Nine Tips for Strategic Supplier Survival

DPA Insights

Strategic Sourcing

By Richard J. Hernandez, CPCM, Senior Consultant, Daniel Penn Associates

In a world where there are many more suppliers than buyers, strategic sourcing is the ‘new normal’ for organizations who want to streamline how they buy goods and services, reduce costs and compete in a global economy.

Small businesses cannot ignore the threat that strategic sourcing may push them out of their contracts with major buying organizations or prevent them from even getting considered.Nine Tips for Strategic Supplier Survival

Companies that lead in strategic sourcing incorporate these elements into their planning:

  • Total cost of ownership (TCO). This is also referred to as Life Cycle Cost.
  • Strategic suppliers: provide key supplies and/or services in a particular commodity area; add a high degree of value to the supply chain management process by reducing costs, aggregating demand, etc.
  • Optimizing the supply base by reducing the number of vendors to a manageable level.
  • Supplier development through mentoring and pre-qualification programs.
  • Aligning purchasing with business strategies, e.g. supporting strategic growth programs.
  • Developing organizational strategies to meet future needs, e.g. developing a world-class quality program.
  • Developing commodity and supplier strategies, e.g. using strategic suppliers as “Commodity Captains” as is done in the auto industry.
  • Supply performance and relationship management to better measure the value from strategic relationships.
  • Alignment of purchasing activities with the company’s long-range business planning goals

For better or worse, strategic sourcing is impacting small businesses in several ways:

  • Contract bundling: combining two more previously separate contracts
  • Major reductions in the (non-strategic) supplier base to consolidate vendors and save money
  • Increased use of preferred vendor programs such as with medical supplies
  • Additional pre-qualification costs such as the use of consultants and process documentation

Here are recommended strategies to protect your business from being ‘down-sized’ during your customer’s strategic sourcing efforts:

  1. Plan strategically. Plan long-term like your customer(s).
  2. Develop a branding/niche strategy. Find the best place for your company in the supply chain – then protect it.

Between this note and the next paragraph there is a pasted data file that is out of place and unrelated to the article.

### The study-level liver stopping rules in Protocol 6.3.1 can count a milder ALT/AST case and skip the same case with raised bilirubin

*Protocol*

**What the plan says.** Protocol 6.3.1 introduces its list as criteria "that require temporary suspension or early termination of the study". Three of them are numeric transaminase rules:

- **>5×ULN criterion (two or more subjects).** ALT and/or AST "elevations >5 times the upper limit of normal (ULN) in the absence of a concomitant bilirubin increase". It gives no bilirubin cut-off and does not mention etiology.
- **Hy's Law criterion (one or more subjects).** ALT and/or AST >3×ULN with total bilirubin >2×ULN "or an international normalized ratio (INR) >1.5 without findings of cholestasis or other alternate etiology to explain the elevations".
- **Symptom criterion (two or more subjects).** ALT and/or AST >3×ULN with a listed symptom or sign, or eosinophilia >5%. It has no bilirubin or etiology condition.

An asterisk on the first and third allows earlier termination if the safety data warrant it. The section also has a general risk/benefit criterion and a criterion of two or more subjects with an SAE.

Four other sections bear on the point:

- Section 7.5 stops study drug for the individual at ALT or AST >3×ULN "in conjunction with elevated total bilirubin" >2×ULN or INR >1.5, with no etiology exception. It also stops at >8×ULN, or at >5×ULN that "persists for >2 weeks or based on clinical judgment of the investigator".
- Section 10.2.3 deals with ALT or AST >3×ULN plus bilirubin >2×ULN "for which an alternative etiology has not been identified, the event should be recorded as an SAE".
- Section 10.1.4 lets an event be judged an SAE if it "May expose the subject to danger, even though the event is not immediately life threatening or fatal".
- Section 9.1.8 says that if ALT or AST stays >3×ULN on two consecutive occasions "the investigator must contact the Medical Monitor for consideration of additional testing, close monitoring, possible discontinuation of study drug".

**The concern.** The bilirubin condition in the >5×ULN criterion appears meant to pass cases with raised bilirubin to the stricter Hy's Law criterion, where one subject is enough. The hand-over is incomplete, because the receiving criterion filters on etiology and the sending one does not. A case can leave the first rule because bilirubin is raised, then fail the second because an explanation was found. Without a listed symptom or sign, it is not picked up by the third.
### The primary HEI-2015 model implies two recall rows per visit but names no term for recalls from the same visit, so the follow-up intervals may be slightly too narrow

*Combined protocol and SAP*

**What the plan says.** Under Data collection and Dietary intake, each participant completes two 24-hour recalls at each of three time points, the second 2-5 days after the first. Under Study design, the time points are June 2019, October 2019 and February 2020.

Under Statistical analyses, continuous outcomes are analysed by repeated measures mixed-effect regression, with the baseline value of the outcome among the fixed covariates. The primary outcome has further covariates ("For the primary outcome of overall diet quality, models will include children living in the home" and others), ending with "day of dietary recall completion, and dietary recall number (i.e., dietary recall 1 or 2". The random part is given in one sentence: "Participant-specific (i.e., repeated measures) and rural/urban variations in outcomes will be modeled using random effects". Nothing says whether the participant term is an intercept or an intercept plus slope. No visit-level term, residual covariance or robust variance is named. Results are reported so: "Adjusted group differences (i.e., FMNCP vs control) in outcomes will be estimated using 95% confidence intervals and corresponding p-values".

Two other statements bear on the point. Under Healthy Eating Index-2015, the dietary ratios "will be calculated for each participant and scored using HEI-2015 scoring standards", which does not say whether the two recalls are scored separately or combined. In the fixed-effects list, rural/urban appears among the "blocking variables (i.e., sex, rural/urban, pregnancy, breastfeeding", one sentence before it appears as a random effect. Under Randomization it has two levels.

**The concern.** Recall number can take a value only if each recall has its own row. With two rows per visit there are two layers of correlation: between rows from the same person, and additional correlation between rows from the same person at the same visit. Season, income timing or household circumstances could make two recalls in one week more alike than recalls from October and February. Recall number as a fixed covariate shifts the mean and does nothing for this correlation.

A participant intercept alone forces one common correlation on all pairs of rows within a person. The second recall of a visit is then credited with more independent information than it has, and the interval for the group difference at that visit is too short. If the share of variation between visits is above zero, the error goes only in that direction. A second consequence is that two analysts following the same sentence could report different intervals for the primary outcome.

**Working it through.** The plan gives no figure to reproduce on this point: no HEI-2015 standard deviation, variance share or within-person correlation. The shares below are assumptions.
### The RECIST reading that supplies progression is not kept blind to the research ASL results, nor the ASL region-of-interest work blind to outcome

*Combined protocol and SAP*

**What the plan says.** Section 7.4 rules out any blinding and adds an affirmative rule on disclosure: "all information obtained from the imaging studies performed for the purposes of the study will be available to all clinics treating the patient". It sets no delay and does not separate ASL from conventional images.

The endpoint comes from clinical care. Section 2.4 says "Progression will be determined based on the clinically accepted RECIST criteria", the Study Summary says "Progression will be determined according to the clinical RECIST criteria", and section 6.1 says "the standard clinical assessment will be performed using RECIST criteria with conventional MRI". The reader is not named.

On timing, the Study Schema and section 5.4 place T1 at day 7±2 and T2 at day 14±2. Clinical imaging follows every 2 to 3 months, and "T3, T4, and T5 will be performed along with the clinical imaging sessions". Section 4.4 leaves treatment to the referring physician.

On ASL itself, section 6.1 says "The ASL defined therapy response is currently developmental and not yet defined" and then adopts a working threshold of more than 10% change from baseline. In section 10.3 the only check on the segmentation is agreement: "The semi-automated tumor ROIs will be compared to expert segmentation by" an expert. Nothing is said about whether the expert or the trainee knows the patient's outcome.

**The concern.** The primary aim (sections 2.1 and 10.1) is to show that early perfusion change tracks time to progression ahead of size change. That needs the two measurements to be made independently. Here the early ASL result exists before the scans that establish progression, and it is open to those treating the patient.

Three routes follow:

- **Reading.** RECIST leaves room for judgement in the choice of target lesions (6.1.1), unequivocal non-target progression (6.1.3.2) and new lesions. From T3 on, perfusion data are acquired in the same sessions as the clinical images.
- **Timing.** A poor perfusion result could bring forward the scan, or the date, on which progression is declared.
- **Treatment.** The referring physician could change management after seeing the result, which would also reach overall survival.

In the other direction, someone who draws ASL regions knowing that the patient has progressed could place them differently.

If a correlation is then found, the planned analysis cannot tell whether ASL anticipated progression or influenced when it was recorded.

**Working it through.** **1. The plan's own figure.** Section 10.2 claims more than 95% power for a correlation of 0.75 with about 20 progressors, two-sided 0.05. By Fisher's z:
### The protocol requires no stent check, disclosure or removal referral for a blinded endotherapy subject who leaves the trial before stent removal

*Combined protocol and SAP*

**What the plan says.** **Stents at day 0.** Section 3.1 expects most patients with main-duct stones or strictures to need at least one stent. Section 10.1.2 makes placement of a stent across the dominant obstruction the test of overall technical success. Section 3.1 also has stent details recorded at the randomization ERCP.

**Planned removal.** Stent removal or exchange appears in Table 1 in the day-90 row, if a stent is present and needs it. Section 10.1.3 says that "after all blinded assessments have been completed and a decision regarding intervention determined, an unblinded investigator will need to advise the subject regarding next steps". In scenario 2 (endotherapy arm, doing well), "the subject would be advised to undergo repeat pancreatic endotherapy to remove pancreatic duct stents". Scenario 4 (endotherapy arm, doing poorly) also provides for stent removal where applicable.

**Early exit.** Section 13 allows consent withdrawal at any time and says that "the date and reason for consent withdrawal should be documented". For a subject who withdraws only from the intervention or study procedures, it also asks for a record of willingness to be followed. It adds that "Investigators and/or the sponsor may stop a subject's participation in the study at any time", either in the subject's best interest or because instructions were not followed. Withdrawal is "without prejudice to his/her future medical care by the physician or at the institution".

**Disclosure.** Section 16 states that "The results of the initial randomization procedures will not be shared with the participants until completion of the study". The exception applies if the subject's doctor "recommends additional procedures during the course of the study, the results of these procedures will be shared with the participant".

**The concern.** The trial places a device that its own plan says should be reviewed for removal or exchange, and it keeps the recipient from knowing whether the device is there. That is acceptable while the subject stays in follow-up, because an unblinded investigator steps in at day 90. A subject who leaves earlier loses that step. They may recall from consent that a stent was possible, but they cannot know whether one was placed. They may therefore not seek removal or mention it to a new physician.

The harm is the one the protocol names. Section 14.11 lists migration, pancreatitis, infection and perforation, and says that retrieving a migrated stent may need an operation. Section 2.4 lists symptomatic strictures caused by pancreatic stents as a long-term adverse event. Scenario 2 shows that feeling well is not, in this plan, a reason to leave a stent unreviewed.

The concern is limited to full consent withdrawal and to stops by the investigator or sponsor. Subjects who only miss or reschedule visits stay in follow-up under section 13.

3. Develop a targeted set-aside contract strategy. Use small business programs such as 8(a), MBE, WBE, HUBZone, etc) and other set-asides to get contracts.
  4. Create strategic alliances. Build new relationships and seek new markets.
  5. Find a mentor who can help you increase your capacity to handle larger strategic contracts, help you innovate and create value, educate you on process management improvements (operations, quality, safety, security) and help you build strategic relationships.
  6. Find ways to manage larger contracts.
  7. Develop a sound price/cost structure. Make sure your pricing is competitive.
  8. Develop multiple contract vehicles. Offer customers more than one way to buy from your company.
  9. Attempt to become a pre-qualified supplier. This helps ensure you get the best contracts with a high strategic value to your customer(s).

Small businesses can survive strategic sourcing by finding where they can offer the most value in the supply chain, create value and innovate their products. Great mentors and business coaches can help increase their capacity and improve their core business processes.

What challenges and opportunities have you encountered in maintaining (or establishing) your small business as a strategic supplier? What practices are helping you add value for your large customers? Leave a comment below – we value your opinion.

Want to fuel your organization’s continuous improvement?

Richard J. Hernandez, a Certified Professional Contracts Manager (CPCM), has more than 25 years of experience in government procurement. He is a nationally-recognized expert in procurement and supplier diversity best practices. He is an accomplished MBE/WBE program manager in both government and corporate sectors, has developed MBE/WBE/DBE policy, procedure and guidelines, and has helped numerous government agencies to set and achieve their supplier diversity goals.

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